Most psoriasis treatment strategies involve a combination of psoriasis medications and outpatient procedures. Medications typically work to reduce inflammation, increase skin cell turnover, and alter the immune system, tackling every known psoriasis cause through a series of treatments. In most cases, these medications are recommended for short-term use, typically during flare-ups, as side effects can be severe. Psoriasis manifests differently from person to person, so talk to your doctor about specific medications that might work for you.
Corticosteroids for Psoriasis Medications
Topical corticosteroids are among the most prescribed psoriasis medications. These medicines can both reduce inflammation and relieve itching in cases of mild to moderate psoriasis. Corticosteroids are available in a range of strengths, so you may have a milder ointment for sensitive areas, like the face, and a stronger product for less sensitive areas, like the elbows and knees.
It is important to know that long-term use of corticosteroids will cause additional side effects, such as the thinning of skin. Additionally, topical corticosteroids can stop working over time. As a result, most dermatologists only prescribe this treatment in short-term bursts, typically during flare-ups. You may also be recommended an additional medication to help mitigate any potential corticosteroid side effects.
Psoriasis flares are the result of an overactive immune system. Some doctors choose to tackle these rashes by stifling the immune response. There are several psoriasis medications available for this purpose, including methotrexate and cyclosporine. However, these drugs are known to increase your risk of developing infections and other health problems, such as cancer. Most doctors will therefore strategically stagger treatments to ensure you receive the care you need while attempting to minimize side effects.
There are several biologics approved for the treatment of moderate to severe psoriasis. Most are provided via injection and work to alter the immune system. In most cases, biologics are recommended to patients for whom previous treatments have not worked. Doctors are aware that biologics must be used with caution, as they can have a very strong effect on the immune system. However, for patients with severe cases and few alternatives, they can significantly change a person’s outlook.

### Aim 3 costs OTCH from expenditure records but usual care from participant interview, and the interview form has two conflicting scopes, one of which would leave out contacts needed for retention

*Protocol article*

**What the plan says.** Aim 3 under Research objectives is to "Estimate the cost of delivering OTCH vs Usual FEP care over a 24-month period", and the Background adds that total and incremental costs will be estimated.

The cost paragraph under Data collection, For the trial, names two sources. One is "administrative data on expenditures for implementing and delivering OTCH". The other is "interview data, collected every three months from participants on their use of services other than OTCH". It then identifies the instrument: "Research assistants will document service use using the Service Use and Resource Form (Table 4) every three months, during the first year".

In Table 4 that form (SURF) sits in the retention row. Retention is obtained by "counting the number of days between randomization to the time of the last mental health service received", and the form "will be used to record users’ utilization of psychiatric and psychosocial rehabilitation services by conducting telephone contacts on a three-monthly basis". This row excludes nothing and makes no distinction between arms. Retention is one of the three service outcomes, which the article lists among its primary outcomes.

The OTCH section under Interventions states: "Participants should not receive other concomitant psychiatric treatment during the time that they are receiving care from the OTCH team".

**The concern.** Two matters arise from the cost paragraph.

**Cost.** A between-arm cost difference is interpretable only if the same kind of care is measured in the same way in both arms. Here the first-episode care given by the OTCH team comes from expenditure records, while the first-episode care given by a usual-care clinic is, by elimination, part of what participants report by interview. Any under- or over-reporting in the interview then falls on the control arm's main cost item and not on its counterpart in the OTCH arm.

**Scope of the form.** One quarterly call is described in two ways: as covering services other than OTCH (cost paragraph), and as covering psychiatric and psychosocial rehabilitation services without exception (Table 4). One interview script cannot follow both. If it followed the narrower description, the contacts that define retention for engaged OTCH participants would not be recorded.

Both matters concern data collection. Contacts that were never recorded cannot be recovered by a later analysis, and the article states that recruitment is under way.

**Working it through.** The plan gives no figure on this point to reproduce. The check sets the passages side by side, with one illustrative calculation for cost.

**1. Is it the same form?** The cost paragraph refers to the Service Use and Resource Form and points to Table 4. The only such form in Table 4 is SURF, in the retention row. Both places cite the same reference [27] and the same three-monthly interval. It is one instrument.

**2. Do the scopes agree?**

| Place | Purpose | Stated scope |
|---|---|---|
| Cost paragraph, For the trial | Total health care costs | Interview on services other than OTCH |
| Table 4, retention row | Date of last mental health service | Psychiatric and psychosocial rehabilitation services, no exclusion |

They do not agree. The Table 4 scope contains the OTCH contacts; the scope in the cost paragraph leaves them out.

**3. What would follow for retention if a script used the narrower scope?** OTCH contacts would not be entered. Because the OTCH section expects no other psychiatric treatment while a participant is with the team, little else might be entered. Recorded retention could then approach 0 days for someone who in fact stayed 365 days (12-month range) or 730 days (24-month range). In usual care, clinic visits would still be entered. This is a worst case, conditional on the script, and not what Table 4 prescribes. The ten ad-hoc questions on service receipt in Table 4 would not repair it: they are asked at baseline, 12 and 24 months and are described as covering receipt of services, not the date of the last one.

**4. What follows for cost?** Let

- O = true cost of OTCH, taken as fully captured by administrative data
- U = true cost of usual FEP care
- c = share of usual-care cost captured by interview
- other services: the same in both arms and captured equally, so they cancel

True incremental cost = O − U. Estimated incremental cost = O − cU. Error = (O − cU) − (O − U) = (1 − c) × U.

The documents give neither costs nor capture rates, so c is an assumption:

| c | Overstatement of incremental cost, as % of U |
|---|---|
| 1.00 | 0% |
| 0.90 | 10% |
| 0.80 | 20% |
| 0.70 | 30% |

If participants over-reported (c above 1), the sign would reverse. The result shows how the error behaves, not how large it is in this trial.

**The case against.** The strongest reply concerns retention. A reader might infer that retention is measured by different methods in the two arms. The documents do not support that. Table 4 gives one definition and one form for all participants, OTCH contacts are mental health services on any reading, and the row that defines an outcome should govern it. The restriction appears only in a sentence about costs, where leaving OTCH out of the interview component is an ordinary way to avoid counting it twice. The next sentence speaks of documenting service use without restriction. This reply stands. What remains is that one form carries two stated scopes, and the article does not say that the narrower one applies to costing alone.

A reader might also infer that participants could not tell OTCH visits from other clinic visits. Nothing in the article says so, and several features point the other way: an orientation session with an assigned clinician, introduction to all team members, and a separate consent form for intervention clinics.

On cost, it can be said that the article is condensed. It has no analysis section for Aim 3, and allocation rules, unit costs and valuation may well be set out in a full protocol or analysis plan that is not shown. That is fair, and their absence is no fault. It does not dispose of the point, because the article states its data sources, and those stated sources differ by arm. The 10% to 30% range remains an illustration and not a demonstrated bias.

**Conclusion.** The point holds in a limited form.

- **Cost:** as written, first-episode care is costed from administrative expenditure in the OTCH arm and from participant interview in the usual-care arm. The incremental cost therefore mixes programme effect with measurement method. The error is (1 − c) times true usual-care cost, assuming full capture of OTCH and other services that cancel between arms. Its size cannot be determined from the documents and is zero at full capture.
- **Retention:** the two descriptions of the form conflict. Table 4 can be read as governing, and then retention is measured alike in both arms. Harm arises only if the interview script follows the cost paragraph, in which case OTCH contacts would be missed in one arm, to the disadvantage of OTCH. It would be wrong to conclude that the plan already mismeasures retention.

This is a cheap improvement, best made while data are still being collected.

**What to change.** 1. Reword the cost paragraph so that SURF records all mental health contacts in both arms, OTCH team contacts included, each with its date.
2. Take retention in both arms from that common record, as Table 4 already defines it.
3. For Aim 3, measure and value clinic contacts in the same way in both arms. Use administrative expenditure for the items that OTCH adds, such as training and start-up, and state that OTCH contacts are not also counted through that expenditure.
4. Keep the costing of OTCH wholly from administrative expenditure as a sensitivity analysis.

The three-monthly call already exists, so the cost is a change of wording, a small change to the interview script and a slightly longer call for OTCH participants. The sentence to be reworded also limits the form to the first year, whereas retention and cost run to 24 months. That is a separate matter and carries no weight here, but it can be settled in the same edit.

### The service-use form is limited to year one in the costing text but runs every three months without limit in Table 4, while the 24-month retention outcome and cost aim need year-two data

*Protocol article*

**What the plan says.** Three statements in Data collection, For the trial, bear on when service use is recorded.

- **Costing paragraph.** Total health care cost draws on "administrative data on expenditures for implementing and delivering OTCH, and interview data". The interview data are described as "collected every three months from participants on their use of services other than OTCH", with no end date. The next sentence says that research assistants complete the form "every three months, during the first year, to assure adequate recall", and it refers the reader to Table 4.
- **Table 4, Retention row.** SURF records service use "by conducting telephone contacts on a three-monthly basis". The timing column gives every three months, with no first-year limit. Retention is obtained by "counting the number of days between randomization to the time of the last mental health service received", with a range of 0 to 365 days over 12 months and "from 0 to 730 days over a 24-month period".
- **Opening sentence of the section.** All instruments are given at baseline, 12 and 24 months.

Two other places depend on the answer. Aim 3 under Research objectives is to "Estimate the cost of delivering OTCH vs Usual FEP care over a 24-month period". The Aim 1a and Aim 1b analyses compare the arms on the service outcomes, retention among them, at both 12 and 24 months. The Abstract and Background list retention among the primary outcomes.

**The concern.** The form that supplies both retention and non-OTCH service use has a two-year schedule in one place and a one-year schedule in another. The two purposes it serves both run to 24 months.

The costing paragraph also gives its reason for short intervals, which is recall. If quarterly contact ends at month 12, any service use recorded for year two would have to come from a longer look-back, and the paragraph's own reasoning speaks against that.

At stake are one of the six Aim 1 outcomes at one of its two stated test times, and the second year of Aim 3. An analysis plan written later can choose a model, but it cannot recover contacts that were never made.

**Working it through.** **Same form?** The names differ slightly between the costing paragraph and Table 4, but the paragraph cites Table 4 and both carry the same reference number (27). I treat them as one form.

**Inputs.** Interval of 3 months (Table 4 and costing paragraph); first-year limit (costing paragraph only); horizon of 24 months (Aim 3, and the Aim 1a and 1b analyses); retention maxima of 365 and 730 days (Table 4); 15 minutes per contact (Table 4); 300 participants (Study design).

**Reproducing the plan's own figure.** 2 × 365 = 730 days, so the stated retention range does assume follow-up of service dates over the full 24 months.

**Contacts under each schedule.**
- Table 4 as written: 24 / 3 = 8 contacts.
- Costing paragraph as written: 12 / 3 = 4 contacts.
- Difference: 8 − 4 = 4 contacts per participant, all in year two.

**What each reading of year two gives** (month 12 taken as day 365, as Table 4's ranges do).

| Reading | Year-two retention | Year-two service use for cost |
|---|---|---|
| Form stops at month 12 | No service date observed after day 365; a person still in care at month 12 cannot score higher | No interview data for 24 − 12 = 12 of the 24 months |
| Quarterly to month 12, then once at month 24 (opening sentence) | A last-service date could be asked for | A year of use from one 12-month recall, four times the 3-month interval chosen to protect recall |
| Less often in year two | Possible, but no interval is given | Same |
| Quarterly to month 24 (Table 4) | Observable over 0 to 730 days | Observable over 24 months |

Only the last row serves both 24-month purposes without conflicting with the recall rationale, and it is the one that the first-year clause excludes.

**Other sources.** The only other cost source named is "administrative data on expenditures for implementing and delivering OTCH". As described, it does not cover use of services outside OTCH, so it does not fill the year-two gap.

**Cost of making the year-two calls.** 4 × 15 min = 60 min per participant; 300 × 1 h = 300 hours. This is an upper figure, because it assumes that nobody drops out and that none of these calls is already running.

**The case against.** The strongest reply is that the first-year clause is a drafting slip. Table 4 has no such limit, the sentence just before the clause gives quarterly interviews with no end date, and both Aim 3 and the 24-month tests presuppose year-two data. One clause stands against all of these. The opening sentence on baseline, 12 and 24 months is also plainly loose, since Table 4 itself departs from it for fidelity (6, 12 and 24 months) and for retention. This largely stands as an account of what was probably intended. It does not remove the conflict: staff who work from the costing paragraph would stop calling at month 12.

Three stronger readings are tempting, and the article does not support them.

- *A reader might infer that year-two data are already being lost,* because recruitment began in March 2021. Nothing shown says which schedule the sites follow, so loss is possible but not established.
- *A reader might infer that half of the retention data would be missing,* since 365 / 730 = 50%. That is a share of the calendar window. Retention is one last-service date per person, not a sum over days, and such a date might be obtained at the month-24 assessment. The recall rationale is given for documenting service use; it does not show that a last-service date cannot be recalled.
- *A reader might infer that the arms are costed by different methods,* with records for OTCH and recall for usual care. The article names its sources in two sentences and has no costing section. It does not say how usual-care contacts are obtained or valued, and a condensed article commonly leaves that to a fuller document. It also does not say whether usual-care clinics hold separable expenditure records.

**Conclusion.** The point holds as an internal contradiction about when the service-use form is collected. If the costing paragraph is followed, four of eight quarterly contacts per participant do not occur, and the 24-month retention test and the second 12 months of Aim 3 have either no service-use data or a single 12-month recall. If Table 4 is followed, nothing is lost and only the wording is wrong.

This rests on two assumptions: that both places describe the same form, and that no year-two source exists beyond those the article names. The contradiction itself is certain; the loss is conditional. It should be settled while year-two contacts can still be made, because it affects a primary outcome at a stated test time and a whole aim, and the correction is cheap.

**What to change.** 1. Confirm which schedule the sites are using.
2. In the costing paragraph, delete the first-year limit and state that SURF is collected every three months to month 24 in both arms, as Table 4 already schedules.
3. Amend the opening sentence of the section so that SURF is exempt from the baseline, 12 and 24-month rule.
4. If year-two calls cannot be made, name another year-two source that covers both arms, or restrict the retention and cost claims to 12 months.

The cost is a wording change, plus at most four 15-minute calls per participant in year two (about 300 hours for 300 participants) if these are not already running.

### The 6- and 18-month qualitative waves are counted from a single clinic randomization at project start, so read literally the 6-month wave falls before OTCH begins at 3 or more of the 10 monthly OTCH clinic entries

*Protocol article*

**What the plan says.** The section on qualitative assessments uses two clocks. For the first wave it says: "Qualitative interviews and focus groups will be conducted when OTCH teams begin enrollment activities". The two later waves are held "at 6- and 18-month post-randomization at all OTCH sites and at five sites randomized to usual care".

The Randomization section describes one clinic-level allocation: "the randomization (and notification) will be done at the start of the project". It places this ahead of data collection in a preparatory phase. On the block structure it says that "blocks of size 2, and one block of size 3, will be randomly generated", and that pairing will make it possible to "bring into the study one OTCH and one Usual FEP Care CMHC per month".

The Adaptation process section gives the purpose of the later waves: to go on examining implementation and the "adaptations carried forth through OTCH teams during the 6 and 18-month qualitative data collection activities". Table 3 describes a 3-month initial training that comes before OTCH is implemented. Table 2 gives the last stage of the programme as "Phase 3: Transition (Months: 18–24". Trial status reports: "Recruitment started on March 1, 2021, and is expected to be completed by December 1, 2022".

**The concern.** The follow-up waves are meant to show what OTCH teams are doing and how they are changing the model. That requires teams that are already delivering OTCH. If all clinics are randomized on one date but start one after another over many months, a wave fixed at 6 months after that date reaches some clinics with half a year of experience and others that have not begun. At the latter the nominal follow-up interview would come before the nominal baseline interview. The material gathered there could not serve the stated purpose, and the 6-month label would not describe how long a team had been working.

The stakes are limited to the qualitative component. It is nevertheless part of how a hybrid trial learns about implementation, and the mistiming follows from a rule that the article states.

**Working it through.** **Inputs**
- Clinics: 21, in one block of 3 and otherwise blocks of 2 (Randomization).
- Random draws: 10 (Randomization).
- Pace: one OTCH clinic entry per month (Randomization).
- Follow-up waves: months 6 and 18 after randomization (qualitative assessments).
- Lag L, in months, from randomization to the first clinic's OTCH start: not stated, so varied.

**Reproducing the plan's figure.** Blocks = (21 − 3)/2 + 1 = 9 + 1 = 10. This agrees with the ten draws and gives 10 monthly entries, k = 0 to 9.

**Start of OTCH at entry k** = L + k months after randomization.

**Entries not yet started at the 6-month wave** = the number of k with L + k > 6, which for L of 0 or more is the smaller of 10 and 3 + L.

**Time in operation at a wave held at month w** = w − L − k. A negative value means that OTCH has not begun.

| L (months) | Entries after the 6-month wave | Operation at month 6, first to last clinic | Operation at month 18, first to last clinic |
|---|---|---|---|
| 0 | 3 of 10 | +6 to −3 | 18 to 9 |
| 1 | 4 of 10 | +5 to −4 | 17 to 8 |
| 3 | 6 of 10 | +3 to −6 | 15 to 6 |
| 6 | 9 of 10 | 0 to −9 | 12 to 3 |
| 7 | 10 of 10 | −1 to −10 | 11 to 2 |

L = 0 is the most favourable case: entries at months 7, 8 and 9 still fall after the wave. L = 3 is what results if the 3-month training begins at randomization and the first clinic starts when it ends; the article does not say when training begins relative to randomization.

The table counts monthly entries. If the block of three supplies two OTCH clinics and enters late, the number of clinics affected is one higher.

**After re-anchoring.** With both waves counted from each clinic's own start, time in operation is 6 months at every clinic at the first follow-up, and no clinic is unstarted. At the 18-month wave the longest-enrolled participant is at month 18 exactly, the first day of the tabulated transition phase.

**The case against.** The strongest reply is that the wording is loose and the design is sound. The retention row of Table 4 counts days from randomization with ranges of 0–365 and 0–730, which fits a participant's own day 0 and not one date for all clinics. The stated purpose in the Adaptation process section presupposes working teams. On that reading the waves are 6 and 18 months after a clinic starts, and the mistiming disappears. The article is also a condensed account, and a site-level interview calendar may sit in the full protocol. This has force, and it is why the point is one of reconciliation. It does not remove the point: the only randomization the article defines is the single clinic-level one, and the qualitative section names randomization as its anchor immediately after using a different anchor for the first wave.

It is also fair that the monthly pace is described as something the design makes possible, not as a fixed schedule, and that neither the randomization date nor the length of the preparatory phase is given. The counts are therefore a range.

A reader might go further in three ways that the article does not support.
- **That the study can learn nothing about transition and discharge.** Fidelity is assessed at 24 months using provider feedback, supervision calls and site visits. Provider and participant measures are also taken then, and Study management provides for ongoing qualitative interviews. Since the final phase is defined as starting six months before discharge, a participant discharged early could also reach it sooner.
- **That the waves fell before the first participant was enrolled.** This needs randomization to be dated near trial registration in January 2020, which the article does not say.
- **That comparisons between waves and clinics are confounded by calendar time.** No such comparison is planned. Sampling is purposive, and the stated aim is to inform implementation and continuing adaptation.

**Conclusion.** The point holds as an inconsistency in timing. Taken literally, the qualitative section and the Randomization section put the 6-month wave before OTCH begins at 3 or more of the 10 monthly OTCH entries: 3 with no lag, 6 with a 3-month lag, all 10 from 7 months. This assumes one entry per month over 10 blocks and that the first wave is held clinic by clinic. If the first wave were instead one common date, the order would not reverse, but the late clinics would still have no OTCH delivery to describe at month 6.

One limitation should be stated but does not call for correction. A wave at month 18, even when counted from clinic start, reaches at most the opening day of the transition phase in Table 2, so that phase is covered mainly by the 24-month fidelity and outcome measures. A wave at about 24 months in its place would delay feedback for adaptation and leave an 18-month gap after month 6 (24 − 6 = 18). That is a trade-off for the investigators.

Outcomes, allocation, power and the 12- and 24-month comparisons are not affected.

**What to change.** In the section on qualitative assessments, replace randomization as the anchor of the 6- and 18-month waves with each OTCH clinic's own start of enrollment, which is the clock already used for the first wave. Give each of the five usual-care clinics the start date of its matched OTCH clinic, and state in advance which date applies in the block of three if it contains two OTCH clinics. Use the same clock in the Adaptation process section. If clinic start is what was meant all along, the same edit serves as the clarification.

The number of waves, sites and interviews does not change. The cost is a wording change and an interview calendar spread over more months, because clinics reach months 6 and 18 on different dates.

Other Psoriasis Medications
- Vitamin D: Some synthetic forms of vitamin D have been shown to slow skin cell growth. However, vitamin D can irritate skin for some patients, so talk to your doctor about whether you should use this to supplement another psoriasis medication.
- Salicylic Acid: This chemical exfoliator promotes skin turn-over and regeneration, reducing scaling and removing dead skin cells. This psoriasis medication is often combined with other products. Take note that salicylic acid can sometimes contribute to dry skin.
- Calcineurin Inhibitors: These psoriasis medications can reduce inflammation and plaque buildup, but they are not recommended for long-term use. Using calcineurin inhibitors may increase your risk of developing skin cancer and lymphoma, but they can be especially helpful for people experiencing psoriasis around the eyes.
- Moisturizers: While topical moisturizers won’t heal psoriasis or change your flare-up cycle, they can help reduce some symptoms. Moisturizers may reduce itching, scaling, and dryness, especially when applied immediately after a shower. Prioritize products without fragrances and alcohols, as these can hinder the moisturizing properties.
Most psoriasis medications are only available with a doctor’s prescription. If you have psoriasis and are looking for symptom relief, contact us to schedule an appointment. One of our dermatologists will work with you to develop a treatment plan to help minimize symptoms and mitigate side effects.
*Results may vary per patient. Services vary by location.